Winner of the Lorenzo Natali Prize 2019
Everything started from an opportunity. Last January, I spent three weeks in Benin. The opportunity to visit friends settled in Cotonou. Several months in advance, I prepared my stay as best as I could: by reading articles about the situation of this little unknown African country, by talking with a Beninese finishing an internship in Switzerland and by digging different themes to get out of usual beaten tracks.
Three intense weeks. Three weeks to immerse yourself in voodoo culture. Three weeks to discover the country from East to West, from South to North with a getaway in the Pendjari National Park. Three weeks to spend time with locals and expats. Three weeks to surf the breaking waves of the Gulf of Guinea. Three weeks to capture the day to day moments and share them through words and images.
Three published articles, and many more that could not be finalize because of a lack of time and means. I had to make choices and focus on one subject rather than several. From the beginning, my curiosity arose for the topic on the water hyacinth. This plant, present in about fifty countries on five continents, is mostly considered as a threat. However, Green Keeper Africa, the Songhai Center, the NGO JEVEV prefer to consider it for its virtues and turn this threat into a "green gold".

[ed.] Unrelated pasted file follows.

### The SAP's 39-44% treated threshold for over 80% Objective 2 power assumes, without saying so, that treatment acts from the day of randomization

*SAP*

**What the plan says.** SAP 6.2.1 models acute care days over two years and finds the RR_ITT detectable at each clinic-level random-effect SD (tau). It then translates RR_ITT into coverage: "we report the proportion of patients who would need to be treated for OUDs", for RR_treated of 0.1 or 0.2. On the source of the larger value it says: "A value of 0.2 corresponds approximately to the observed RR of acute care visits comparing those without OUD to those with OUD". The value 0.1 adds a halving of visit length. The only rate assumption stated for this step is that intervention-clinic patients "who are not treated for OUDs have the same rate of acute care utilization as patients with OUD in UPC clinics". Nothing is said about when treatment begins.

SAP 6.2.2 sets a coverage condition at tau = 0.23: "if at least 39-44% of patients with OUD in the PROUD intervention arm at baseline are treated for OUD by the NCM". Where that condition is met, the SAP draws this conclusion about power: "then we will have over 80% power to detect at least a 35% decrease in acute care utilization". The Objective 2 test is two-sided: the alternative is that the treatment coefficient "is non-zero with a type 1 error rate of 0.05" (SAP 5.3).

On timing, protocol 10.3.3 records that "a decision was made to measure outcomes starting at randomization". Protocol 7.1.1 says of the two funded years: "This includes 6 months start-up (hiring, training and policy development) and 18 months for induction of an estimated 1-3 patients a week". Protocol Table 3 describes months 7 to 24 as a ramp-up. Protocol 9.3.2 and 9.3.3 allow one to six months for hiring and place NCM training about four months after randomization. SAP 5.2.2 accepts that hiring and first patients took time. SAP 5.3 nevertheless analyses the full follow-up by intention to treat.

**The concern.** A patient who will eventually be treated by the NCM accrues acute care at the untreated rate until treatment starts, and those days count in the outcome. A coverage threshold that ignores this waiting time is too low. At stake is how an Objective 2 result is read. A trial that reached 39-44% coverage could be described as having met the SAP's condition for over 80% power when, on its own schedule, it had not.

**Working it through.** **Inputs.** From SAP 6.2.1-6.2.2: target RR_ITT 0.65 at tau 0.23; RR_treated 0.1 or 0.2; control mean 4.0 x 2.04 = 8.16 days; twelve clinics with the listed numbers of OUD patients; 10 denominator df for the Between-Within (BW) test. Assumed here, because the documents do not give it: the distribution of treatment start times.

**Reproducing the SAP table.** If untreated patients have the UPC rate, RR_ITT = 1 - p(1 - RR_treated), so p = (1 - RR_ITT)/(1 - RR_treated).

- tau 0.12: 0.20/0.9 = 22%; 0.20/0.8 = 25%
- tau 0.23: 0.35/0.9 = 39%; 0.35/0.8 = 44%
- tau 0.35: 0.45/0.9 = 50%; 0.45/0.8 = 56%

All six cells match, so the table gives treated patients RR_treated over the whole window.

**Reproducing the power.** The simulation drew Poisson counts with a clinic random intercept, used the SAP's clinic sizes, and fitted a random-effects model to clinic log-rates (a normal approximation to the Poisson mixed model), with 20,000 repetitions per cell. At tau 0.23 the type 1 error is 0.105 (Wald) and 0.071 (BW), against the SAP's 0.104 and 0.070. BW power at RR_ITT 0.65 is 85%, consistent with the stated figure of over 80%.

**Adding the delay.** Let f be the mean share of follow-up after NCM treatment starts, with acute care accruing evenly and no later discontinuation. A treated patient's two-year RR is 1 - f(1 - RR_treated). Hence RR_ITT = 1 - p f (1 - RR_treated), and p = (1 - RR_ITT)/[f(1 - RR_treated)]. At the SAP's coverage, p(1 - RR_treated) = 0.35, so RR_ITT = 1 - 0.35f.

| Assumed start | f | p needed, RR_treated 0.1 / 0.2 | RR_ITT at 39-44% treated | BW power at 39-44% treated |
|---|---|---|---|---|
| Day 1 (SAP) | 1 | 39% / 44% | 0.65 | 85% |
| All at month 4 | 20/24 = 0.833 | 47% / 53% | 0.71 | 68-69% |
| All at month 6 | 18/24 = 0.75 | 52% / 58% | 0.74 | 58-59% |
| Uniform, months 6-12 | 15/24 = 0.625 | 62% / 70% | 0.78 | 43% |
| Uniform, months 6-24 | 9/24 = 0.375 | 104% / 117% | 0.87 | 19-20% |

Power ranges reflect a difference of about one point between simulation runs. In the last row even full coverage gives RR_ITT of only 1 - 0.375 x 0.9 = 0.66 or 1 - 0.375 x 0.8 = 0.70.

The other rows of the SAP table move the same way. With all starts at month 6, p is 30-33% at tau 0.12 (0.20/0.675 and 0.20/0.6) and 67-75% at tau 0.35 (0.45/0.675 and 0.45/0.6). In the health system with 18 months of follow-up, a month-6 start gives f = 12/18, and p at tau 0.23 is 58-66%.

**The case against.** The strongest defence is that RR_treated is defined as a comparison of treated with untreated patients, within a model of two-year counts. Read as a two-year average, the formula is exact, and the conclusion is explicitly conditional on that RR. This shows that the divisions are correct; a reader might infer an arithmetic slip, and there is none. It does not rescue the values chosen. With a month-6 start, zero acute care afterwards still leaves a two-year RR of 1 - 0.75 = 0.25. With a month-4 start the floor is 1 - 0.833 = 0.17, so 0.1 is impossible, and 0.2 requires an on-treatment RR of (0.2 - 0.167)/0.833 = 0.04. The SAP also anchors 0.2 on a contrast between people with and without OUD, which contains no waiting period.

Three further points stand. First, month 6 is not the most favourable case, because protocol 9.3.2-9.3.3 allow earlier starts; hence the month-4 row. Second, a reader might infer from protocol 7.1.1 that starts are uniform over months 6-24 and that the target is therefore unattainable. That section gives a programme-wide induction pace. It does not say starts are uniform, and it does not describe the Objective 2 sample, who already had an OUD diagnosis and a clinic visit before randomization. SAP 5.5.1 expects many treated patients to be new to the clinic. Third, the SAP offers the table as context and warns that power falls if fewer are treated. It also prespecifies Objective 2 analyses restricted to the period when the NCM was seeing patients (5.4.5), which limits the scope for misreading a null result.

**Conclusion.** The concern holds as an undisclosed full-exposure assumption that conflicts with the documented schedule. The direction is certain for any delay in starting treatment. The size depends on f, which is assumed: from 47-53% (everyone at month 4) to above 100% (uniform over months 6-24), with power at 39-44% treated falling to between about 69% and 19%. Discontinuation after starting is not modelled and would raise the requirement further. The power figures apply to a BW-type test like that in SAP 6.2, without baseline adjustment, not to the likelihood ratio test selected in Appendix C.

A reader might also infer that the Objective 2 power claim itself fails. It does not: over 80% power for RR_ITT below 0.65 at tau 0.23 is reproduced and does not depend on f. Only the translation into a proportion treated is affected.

Change your perspective: here is my ambition when I started to write this report. My goal was to highlight local initiatives to build, together, a sustainable future. This approach talked to the members of the Lorenzo Natali Prize, who among 1.200 candidates rewarded me in the category of the Best Emerging Journalist.
Everything is moving faster. On June 19, I received in Brussels my prize during the European Development Days. A ceremony organized by the European Commission and inaugurated by a speech by Kailash Satyarthi, Nobel Peace Prize 2014. The European Commissioner for International Cooperation and Development, Neven Mimica, explained that this prize "The Lorenzo Natali Media Prize recognises the work of journalists who go beyond the relentless influx of information, taking the time to listen, explore and discover development stories around the world. They put faces and stories behind the facts and figures we read about everyday. Their work is a window into the lives and realities of others. It not only informs us, but moves us and compels us to act. With today's award, we pay tribute to all those journalists that denounce the inequalities and injustices of this world and fight to overcome them with the power of the pen."
Two other laureates. The Lorenzo Natali Grand Prix was awarded to Salvadoran journalist Glenda Girón Castro working at La Prensa Grafica for her report on the difficulties of finding a job when suffering from the AIDS virus. French journalist Zoé Tabary, working for the Thomson Reuters Foundation, won the European Prize for talking about Mauritanian women who take care of villages when men leave with their flock for several months.